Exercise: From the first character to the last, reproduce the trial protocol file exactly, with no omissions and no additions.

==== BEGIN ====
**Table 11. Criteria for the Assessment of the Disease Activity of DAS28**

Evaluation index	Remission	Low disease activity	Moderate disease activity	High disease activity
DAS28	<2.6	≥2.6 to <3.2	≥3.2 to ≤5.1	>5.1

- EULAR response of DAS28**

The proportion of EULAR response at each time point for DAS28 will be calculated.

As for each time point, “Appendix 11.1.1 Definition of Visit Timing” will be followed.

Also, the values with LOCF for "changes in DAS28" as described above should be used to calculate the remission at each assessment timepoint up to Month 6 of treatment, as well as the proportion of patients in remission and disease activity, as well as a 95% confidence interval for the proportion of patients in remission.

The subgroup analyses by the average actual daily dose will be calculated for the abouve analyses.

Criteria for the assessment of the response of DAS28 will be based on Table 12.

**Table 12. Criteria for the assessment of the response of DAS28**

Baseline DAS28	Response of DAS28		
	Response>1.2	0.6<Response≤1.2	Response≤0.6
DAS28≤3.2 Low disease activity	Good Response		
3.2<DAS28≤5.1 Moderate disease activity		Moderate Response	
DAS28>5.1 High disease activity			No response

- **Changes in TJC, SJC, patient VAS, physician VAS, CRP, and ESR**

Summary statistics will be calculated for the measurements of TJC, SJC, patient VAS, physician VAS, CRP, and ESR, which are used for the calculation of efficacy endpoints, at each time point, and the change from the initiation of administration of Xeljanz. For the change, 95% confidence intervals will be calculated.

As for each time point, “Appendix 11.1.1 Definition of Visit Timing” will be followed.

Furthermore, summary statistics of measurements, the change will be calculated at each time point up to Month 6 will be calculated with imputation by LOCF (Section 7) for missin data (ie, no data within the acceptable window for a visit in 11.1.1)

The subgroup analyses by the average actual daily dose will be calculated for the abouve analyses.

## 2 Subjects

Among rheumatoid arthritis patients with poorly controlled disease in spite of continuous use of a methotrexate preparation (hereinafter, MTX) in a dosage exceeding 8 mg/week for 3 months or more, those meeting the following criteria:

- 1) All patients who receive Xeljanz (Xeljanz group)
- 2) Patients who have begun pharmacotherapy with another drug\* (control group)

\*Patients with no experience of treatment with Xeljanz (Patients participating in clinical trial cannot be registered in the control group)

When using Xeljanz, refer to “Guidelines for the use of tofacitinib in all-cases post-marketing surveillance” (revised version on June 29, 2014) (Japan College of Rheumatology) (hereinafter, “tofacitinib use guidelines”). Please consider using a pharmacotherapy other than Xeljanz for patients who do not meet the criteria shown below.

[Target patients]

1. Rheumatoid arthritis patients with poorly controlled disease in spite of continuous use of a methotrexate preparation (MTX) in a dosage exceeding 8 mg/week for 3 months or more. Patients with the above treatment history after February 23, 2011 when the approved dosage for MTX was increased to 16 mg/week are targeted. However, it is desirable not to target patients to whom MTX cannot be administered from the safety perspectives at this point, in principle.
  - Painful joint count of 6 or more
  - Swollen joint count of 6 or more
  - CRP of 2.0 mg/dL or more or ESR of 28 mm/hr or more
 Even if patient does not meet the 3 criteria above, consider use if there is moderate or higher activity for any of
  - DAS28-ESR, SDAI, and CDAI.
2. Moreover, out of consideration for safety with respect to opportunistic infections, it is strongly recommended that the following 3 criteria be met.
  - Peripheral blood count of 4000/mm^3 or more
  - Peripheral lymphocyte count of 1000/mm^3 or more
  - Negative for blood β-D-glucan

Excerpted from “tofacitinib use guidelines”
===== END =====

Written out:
**Table 11. Criteria for the Assessment of the Disease Activity of DAS28**

Evaluation index	Remission	Low disease activity	Moderate disease activity	High disease activity
DAS28	<2.6	≥2.6 to <3.2	≥3.2 to ≤5.1	>5.1

- EULAR response of DAS28**

The proportion of EULAR response at each time point for DAS28 will be calculated.

As for each time point, “Appendix 11.1.1 Definition of Visit Timing” will be followed.

Also, the values with LOCF for "changes in DAS28" as described above should be used to calculate the remission at each assessment timepoint up to Month 6 of treatment, as well as the proportion of patients in remission and disease activity, as well as a 95% confidence interval for the proportion of patients in remission.

The subgroup analyses by the average actual daily dose will be calculated for the abouve analyses.

Criteria for the assessment of the response of DAS28 will be based on Table 12.

**Table 12. Criteria for the assessment of the response of DAS28**

Baseline DAS28	Response of DAS28		
	Response>1.2	0.6<Response≤1.2	Response≤0.6
DAS28≤3.2 Low disease activity	Good Response		
3.2<DAS28≤5.1 Moderate disease activity		Moderate Response	
DAS28>5.1 High disease activity			No response

- **Changes in TJC, SJC, patient VAS, physician VAS, CRP, and ESR**

Summary statistics will be calculated for the measurements of TJC, SJC, patient VAS, physician VAS, CRP, and ESR, which are used for the calculation of efficacy endpoints, at each time point, and the change from the initiation of administration of Xeljanz. For the change, 95% confidence intervals will be calculated.

As for each time point, “Appendix 11.1.1 Definition of Visit Timing” will be followed.

Furthermore, summary statistics of measurements, the change will be calculated at each time point up to Month 6 will be calculated with imputation by LOCF (Section 7) for missin data (ie, no data within the acceptable window for a visit in 11.1.1)

The subgroup analyses by the average actual daily dose will be calculated for the abouve analyses.

## 2 Subjects

Among rheumatoid arthritis patients with poorly controlled disease in spite of continuous use of a methotrexate preparation (hereinafter, MTX) in a dosage exceeding 8 mg/week for 3 months or more, those meeting the following criteria:

- 1) All patients who receive Xeljanz (Xeljanz group)
- 2) Patients who have begun pharmacotherapy with another drug\* (control group)

\*Patients with no experience of treatment with Xeljanz (Patients participating in clinical trial cannot be registered in the control group)

When using Xeljanz, refer to “Guidelines for the use of tofacitinib in all-cases post-marketing surveillance” (revised version on June 29, 2014) (Japan College of Rheumatology) (hereinafter, “tofacitinib use guidelines”). Please consider using a pharmacotherapy other than Xeljanz for patients who do not meet the criteria shown below.

[Target patients]

1. Rheumatoid arthritis patients with poorly controlled disease in spite of continuous use of a methotrexate preparation (MTX) in a dosage exceeding 8 mg/week for 3 months or more. Patients with the above treatment history after February 23, 2011 when the approved dosage for MTX was increased to 16 mg/week are targeted. However, it is desirable not to target patients to whom MTX cannot be administered from the safety perspectives at this point, in principle.
  - Painful joint count of 6 or more
  - Swollen joint count of 6 or more
  - CRP of 2.0 mg/dL or more or ESR of 28 mm/hr or more
 Even if patient does not meet the 3 criteria above, consider use if there is moderate or higher activity for any of
  - DAS28-ESR, SDAI, and CDAI.
2. Moreover, out of consideration for safety with respect to opportunistic infections, it is strongly recommended that the following 3 criteria be met.
  - Peripheral blood count of 4000/mm^3 or more
  - Peripheral lymphocyte count of 1000/mm^3 or more
  - Negative for blood β-D-glucan

Excerpted from “tofacitinib use guidelines”